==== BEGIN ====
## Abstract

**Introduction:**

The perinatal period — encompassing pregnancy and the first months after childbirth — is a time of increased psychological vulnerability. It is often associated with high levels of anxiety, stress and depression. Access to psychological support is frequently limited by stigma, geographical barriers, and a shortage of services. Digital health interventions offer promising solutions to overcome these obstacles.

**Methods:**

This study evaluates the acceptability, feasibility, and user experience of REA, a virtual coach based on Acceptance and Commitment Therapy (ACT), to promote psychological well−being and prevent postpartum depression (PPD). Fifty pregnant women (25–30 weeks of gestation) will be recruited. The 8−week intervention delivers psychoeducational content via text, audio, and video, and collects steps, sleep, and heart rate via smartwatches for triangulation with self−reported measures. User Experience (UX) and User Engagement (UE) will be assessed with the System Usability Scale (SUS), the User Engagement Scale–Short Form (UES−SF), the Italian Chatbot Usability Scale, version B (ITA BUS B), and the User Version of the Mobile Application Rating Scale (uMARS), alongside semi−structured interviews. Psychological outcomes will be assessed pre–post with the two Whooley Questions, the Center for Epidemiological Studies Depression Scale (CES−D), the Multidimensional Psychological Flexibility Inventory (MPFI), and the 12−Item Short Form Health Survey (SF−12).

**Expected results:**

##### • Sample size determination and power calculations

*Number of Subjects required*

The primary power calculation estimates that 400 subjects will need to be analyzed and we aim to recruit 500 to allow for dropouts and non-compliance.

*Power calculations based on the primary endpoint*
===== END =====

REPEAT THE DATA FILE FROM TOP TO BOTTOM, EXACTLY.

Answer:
## Abstract

**Introduction:**

The perinatal period — encompassing pregnancy and the first months after childbirth — is a time of increased psychological vulnerability. It is often associated with high levels of anxiety, stress and depression. Access to psychological support is frequently limited by stigma, geographical barriers, and a shortage of services. Digital health interventions offer promising solutions to overcome these obstacles.

**Methods:**

This study evaluates the acceptability, feasibility, and user experience of REA, a virtual coach based on Acceptance and Commitment Therapy (ACT), to promote psychological well−being and prevent postpartum depression (PPD). Fifty pregnant women (25–30 weeks of gestation) will be recruited. The 8−week intervention delivers psychoeducational content via text, audio, and video, and collects steps, sleep, and heart rate via smartwatches for triangulation with self−reported measures. User Experience (UX) and User Engagement (UE) will be assessed with the System Usability Scale (SUS), the User Engagement Scale–Short Form (UES−SF), the Italian Chatbot Usability Scale, version B (ITA BUS B), and the User Version of the Mobile Application Rating Scale (uMARS), alongside semi−structured interviews. Psychological outcomes will be assessed pre–post with the two Whooley Questions, the Center for Epidemiological Studies Depression Scale (CES−D), the Multidimensional Psychological Flexibility Inventory (MPFI), and the 12−Item Short Form Health Survey (SF−12).

**Expected results:**

##### • Sample size determination and power calculations

*Number of Subjects required*

The primary power calculation estimates that 400 subjects will need to be analyzed and we aim to recruit 500 to allow for dropouts and non-compliance.

*Power calculations based on the primary endpoint*